What Is A Mnemonic?

Mnemonic (nih-MON-ik). 

It’s a funny word. Silent M? When does that happen? Never. Well, almost never, except in this word — and related words.

So what is a mnemonic? A mnemonic, or mnemonic device, is a memory aid — something simple that helps you remember something more complex.

And what about that silent M anyway? Well, it’s a Greek thing. The word mnemonic is related to the Greek goddess Mnemosyne, the goddess of… you guessed it: memory.

In this article, I’ll go over some of the most common mnemonic devices, with examples you may have come across.

Acronyms & Acrostics

For example, many schoolchildren learn the name ‘Roy G. Biv’ to remember the colors of the rainbow.

  • Red
  • Orange
  • Yellow
  • Green
  • Blue
  • Indigo
  • Violet

This particular type of mnemonic is called an acronym. Another example of an acronym is the word HOMES, which helps us remember the names of the great lakes in North America:

  • Huron
  • Ontario
  • Michigan
  • Erie
  • Superior

A similar device is the acrostic. Acrostics are like acronyms, but instead of making one word (or name), it’s a kind of phrase or poem, where the first letter of each word spells out the message or thing to be remembered.

For example, the note names of the musical staff are EGBDF (in treble clef). Many young music students are taught the acrostic phrase “Every Good Boy Deserves Fudge,” where the first letter of each word is a musical note. 

Here’s another one: Students of biology may use the acrostic “King Phil Came Over For Great Soup” to remember their taxonomy. The first letter of each of these words stands for the first letter of a taxonomic rank:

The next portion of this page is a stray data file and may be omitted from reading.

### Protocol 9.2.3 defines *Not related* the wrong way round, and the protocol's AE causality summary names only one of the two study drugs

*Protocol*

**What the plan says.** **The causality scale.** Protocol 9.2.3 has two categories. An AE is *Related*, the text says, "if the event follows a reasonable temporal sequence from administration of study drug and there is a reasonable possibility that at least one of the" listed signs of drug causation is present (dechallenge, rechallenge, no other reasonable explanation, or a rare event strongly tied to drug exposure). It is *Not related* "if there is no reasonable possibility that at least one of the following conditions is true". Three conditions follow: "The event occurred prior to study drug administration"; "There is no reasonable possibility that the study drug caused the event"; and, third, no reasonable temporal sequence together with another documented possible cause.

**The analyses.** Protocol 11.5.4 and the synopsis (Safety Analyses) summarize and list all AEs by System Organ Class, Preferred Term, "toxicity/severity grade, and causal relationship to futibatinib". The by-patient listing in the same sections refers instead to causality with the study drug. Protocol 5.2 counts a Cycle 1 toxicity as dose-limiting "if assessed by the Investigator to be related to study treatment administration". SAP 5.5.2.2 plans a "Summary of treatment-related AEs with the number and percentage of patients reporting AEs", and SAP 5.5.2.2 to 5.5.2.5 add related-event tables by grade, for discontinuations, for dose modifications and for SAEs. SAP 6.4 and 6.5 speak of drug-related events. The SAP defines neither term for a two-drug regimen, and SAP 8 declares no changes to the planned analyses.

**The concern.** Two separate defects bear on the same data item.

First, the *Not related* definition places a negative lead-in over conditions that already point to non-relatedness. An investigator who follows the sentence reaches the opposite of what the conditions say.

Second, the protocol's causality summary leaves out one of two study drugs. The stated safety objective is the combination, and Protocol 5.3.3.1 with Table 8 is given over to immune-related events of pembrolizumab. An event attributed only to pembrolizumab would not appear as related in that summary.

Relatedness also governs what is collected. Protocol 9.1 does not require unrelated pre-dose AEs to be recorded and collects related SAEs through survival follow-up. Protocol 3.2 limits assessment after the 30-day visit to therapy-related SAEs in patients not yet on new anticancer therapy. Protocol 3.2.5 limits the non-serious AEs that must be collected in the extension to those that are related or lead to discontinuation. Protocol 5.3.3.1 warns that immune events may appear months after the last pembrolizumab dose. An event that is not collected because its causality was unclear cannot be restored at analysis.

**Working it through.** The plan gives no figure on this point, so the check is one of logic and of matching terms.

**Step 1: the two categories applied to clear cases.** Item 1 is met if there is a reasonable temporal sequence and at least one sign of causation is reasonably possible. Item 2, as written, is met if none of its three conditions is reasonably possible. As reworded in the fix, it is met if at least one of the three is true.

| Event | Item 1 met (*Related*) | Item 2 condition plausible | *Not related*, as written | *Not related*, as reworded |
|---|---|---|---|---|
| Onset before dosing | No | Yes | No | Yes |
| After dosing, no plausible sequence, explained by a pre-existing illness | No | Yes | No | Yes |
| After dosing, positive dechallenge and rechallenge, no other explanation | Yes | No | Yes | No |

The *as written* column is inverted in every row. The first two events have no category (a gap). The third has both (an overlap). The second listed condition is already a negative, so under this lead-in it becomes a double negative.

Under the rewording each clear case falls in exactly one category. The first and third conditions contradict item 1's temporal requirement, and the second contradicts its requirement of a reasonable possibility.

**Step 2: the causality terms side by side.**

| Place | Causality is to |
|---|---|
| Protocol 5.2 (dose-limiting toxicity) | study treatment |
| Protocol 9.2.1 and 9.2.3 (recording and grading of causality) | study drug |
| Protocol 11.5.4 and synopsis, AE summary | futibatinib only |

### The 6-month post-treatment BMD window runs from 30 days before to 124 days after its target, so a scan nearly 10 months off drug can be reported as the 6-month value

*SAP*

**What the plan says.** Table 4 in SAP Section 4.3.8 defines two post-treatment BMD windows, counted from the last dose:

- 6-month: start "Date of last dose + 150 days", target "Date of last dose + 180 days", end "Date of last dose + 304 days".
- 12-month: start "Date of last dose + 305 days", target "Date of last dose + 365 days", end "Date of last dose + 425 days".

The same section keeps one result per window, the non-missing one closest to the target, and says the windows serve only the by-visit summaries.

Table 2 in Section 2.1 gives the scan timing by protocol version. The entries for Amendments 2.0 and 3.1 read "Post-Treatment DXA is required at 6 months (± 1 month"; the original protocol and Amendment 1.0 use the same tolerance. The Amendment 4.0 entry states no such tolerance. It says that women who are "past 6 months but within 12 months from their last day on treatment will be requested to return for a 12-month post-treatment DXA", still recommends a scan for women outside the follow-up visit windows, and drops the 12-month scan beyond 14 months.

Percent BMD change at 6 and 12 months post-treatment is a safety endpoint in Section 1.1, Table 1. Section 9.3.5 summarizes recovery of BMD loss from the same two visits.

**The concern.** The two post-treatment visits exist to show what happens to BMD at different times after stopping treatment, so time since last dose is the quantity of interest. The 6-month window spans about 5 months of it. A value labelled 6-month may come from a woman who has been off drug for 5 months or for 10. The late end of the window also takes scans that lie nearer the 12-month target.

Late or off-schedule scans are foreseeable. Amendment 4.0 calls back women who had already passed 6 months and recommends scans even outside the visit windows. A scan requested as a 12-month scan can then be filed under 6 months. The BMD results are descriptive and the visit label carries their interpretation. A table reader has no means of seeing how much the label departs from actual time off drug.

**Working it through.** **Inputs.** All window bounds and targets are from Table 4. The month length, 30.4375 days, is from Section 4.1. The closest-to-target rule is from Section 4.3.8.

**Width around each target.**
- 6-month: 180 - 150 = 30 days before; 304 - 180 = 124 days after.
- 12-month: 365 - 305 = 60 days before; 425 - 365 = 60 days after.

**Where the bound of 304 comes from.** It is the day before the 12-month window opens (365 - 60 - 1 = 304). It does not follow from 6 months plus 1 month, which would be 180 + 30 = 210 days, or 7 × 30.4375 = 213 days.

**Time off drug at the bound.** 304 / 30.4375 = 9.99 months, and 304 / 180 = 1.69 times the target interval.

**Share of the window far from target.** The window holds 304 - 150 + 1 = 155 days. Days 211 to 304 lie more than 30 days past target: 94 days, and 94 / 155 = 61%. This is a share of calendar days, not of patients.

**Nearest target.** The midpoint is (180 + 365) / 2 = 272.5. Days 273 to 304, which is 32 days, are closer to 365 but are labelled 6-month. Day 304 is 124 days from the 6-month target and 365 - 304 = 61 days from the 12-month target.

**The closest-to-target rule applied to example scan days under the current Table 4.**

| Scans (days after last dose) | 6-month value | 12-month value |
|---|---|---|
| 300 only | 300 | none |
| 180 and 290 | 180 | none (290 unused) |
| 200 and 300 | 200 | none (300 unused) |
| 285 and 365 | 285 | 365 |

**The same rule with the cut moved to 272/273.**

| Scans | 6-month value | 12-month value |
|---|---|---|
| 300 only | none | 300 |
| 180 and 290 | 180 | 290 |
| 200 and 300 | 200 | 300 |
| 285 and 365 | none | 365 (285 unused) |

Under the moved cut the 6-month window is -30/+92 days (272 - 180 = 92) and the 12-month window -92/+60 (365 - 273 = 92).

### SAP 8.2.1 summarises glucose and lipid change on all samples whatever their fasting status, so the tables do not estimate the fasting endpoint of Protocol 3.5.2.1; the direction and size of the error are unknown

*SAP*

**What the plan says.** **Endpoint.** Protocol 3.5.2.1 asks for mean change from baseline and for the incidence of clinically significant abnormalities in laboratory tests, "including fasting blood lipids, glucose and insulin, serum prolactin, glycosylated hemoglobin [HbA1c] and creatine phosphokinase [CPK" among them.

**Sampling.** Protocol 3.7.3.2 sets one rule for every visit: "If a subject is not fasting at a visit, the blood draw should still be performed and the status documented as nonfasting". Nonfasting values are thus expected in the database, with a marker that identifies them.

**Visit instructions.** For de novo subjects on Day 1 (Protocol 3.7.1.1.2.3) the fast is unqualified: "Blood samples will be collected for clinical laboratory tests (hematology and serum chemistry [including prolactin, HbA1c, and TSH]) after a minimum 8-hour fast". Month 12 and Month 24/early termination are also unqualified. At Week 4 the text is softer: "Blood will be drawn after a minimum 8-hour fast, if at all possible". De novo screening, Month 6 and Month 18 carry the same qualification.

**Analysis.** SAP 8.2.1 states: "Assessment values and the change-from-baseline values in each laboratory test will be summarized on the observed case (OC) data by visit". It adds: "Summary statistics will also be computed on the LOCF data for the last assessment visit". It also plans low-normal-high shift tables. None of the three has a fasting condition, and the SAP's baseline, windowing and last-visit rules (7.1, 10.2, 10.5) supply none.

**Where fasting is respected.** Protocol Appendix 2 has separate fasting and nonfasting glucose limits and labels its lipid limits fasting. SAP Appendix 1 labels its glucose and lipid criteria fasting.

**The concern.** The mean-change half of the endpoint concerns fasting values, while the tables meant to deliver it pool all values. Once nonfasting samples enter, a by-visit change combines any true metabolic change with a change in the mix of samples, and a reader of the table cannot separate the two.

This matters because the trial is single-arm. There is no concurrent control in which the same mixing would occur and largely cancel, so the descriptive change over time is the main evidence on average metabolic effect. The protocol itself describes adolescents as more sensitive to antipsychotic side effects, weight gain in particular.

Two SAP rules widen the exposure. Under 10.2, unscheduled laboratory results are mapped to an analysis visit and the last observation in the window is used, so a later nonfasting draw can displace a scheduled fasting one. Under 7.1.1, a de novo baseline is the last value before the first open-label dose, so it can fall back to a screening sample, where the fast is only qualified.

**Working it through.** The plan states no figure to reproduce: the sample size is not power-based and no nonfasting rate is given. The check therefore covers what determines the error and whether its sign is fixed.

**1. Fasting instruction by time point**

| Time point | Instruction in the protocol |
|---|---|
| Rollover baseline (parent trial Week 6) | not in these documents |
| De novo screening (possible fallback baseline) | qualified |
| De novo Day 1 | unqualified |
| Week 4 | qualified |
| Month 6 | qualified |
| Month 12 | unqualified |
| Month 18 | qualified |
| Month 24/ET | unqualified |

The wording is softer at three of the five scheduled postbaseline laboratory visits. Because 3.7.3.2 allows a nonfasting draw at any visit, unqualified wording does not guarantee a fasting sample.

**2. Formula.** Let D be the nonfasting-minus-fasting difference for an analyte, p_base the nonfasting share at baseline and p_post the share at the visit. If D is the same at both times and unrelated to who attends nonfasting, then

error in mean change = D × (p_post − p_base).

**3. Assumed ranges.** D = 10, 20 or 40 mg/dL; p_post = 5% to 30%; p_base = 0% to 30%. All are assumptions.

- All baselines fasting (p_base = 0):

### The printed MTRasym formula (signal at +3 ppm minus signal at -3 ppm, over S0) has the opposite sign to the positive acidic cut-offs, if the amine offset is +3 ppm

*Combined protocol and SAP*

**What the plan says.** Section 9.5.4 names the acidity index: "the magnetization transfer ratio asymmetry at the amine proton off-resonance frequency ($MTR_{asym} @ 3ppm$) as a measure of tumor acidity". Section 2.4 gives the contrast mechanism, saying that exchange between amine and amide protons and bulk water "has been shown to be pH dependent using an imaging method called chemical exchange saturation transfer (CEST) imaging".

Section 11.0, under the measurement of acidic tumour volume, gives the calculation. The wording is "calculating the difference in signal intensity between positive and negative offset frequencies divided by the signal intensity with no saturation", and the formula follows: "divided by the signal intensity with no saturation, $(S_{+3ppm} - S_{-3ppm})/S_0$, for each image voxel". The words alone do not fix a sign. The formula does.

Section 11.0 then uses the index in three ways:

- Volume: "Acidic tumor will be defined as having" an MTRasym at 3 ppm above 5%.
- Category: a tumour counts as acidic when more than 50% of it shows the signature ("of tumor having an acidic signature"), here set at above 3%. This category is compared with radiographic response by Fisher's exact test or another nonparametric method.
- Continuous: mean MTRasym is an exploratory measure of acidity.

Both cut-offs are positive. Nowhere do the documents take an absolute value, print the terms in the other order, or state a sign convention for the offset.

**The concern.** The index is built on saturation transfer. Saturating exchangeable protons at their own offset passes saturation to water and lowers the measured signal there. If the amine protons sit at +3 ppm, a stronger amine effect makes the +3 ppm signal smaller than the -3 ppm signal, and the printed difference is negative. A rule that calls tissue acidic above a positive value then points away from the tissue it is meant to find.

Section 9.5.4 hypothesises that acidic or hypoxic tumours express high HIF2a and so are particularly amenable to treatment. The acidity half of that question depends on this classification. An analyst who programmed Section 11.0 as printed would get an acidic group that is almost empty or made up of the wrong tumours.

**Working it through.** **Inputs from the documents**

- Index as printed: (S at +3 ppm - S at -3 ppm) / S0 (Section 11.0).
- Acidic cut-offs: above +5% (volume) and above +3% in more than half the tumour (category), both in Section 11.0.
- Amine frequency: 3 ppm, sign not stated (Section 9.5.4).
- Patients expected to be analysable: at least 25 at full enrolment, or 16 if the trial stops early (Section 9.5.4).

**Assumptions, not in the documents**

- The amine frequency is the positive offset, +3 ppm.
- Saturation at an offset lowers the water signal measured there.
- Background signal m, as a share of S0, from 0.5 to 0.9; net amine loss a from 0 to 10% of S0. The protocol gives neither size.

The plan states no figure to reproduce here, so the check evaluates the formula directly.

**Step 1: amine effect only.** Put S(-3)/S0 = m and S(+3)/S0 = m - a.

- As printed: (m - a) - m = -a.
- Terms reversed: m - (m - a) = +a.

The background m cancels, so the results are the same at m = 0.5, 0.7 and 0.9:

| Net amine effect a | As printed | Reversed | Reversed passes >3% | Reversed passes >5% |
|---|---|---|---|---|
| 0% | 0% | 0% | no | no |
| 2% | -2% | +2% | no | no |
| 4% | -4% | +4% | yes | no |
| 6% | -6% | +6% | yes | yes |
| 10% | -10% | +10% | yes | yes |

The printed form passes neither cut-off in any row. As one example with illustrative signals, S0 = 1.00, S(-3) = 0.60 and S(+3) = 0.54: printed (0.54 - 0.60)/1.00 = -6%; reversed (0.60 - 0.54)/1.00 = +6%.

• Kingdom
  • Phylum
  • Class
  • Order
  • Family 
  • Genus 
  • Species

Now, you may be thinking, “Great! Now I have to learn TWO things!” But the idea is that it’s easier to learn something simple, with familiar words, than it is to learn something entirely new and complex.

Songs & Rhymes

Songs and rhymes can also be enlisted as mnemonic devices. Personally, I couldn’t tell you how many days there are in November if I didn’t quickly recall the rhyme that I learned when I was eight years old:

Thirty days has September,
April, June, and November,
All the rest have thirty-one,
Except February which has twenty-eight…

Now those last couple of lines might not be the most gorgeous poetry, but “thirty days has September, April, June, and November” is catchy enough that it’s stuck with me for decades. And that’s the power of mnemonics, baby!

In many English-speaking countries, we learn our alphabet through rhyme, too. 

A, B, C, D, E, F, G,
H, I, J, K, L, M, N, O, P, 
Q, R, S, T, U, V, 
W, X, Y, and Z

Our brains latch on to the sound and structure of rhyme and rhythm. Imagine how much harder it would be to try to remember the alphabet like this:

A, B, C, D, E, F
H, I J,
K, L, M, N, O, 
P, Q, R…

Ack! There’s no structure for our brains to grab hold of. But when we learn the rhyme (and the accompanying tune that usually comes with it), it sticks in our minds for life.


Are you old enough to remember a time when we just knew everyone’s phone numbers? Our Aunt’s, our Grandma’s, our best friend’s? Yeah, me either.

But apparently, that was the thing before smartphones. You actually memorized phone numbers. And how did we do that? By chunking

Instead of memorizing all the numbers at once, 1234567890, we “chunk” them, or put them into smaller groups: 123-456-7890. 

It’s hard for humans to hold lots of digits in our brains at once, so by chunking phone numbers, we only have to hold onto three or four at a time. Then we can piece them together.

And More

There are many more kinds of mnemonics, from “memory palaces,” in which you imagine the things you want to memorize are images in a big house, to the “mnemonic major system,” in which numbers 0-20 are assigned letters of the alphabet so you can remember long strings of numbers.

Are you a fan of mnemonics?

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